A debrief blog conversation between Letting Space's Mark and Sophie and artist Julian Priest.
Julian Priest’s installation for Splore was called Free of Charge.
Mark and Sophie from Letting Space, Julian Priest and fellow artist Trudy Lane were on hand for around 12 hours during Splore to process and engage with the public (the Splore community) one by one. Julian had created what looked like an airport security screening system, installed, appositely, next to the marvelous beach and an alternately muddy and sandy path on the way to a chill out area (the marvelous Portavilion from Cut Collective and Emma Underhill (Up Projects) and the ‘Hooha Hut’ (a DJ booth and drinks area).
People were asked to remove their shoes and any electrical devices, put them in trays and have them rolled through on a conveyor. Stepping onto a metal archway they were able to see their electrostatic charge reading and then, by way of depressing a black button on the plate with their right toe, discharge that electricity to a copper earthing rod. They became grounded.
Sophie: So for me, one of the biggest impressions I got from working at Splore on Free of Charge was the sense that people were happy to queue.
As a New Zealander and not a Brit, I have always prided myself on some degree of non-compliance with, or disruption of, the inevitable queues that form in Other People's Countries'. You two, Julian and Mark, both being born in the UK, may feel more affectionately about queues.
I mean, I know the punters at Splore had very little time pressure, could see that we were making some kind of fun/art, were still able to stand in the sun and talk to their friends and get through the line relatively quickly (making the queue more attractive), but I still find it odd that so many of them were happy to queue without understanding what we were doing. Most of them seemed to ask what it was all about only when they approached the machine and didn't seem to mind that they didn't understand. What if the machine was actually reading the status of their bank balances via the rfid wrist tags? What if, like the Skinny campaign onsite, we were a flimsy front for a greedy corporate?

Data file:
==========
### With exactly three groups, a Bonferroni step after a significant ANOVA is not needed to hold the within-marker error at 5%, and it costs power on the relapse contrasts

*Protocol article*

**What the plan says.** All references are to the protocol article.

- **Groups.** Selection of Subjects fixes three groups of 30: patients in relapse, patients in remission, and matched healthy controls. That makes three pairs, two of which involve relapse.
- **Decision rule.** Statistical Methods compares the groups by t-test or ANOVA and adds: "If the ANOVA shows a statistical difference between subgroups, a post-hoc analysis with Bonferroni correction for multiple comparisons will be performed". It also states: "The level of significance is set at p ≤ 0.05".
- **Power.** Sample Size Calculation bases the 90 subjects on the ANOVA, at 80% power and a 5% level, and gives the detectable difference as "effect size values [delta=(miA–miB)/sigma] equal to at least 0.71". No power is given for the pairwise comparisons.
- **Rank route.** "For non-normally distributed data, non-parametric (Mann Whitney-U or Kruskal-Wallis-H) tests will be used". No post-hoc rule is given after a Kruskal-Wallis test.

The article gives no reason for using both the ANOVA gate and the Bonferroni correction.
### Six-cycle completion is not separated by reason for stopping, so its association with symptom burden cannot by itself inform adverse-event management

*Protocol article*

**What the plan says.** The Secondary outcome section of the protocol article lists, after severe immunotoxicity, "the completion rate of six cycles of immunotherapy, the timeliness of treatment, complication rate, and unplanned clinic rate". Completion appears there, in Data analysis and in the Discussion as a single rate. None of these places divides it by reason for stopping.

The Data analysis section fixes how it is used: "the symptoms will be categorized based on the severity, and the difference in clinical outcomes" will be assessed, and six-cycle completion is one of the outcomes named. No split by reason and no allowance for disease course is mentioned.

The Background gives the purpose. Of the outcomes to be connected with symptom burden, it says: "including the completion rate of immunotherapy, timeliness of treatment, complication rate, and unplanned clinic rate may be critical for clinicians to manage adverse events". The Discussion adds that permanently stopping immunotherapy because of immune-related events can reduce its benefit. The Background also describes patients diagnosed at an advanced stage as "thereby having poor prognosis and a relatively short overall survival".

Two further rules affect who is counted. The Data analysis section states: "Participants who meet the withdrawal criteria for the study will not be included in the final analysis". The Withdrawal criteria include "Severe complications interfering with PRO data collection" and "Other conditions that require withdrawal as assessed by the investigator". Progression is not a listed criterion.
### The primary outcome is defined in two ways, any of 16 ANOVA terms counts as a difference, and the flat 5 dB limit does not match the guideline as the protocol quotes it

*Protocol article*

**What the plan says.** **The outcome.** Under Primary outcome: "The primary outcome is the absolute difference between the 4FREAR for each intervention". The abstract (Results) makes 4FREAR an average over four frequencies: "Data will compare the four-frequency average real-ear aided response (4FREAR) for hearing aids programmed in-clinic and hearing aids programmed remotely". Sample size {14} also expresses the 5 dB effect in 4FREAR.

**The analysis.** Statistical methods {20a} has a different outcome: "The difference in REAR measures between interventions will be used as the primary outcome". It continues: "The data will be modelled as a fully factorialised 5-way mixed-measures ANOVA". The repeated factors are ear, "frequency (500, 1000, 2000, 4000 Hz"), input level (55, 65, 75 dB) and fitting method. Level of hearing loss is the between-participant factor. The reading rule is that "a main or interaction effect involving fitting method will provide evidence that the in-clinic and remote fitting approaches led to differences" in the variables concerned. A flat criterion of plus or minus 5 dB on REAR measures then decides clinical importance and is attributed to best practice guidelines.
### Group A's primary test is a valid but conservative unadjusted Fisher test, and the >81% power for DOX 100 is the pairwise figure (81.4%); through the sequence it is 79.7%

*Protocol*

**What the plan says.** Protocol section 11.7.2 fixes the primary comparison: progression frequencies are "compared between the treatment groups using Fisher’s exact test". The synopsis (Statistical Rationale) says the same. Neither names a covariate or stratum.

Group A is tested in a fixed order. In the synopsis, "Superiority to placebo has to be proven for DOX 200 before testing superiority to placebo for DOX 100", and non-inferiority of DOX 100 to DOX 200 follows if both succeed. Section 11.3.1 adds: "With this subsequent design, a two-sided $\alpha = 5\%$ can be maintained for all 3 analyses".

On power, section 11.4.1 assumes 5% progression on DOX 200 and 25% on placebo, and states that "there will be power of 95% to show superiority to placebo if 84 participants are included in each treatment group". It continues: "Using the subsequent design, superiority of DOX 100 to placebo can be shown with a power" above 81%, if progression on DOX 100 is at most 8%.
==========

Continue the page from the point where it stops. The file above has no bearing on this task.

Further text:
OK, so there were plenty who didn't queue too, who walked on past or came in behind us to watch what was being measured over our shoulders, but they were in the minority.
Julian: There was certainly an air of compliance with the security apparatus there, but maybe it's gone so far these days that screening is becoming associated with pleasure - after all any international holiday experience starts with a security screening. Also I think people are attracted to queues - queues signify a group of people with about to be fulfilled needs. Then there was the 'free of charge' message scrolling across the screen which must have got peoples consumer instincts going as well.
I enjoyed the role of security officer and the official language that we adopted as the piece unfolded - 'step up to the plate please ma'am', 'please depress the black button with your right big toe.." . It was amazing to be on the receiving end of people's trust as a result of these formalities. The format allowed for really very open conversations to quickly develop with each participant. I loved the way people's expectation of your role pushed back on you and made you adopt security officer mannerisms. And then at that point when people understood that the screening was basically some kind of wellness procedure you suddenly got flipped from being an authority figure of the security apparatus to being some kind of health practitioner - and you'd be into conversations about the health benefits or not of being grounded etc, - you suddenly jumped from one side of state service provision to the other - hawks to doves.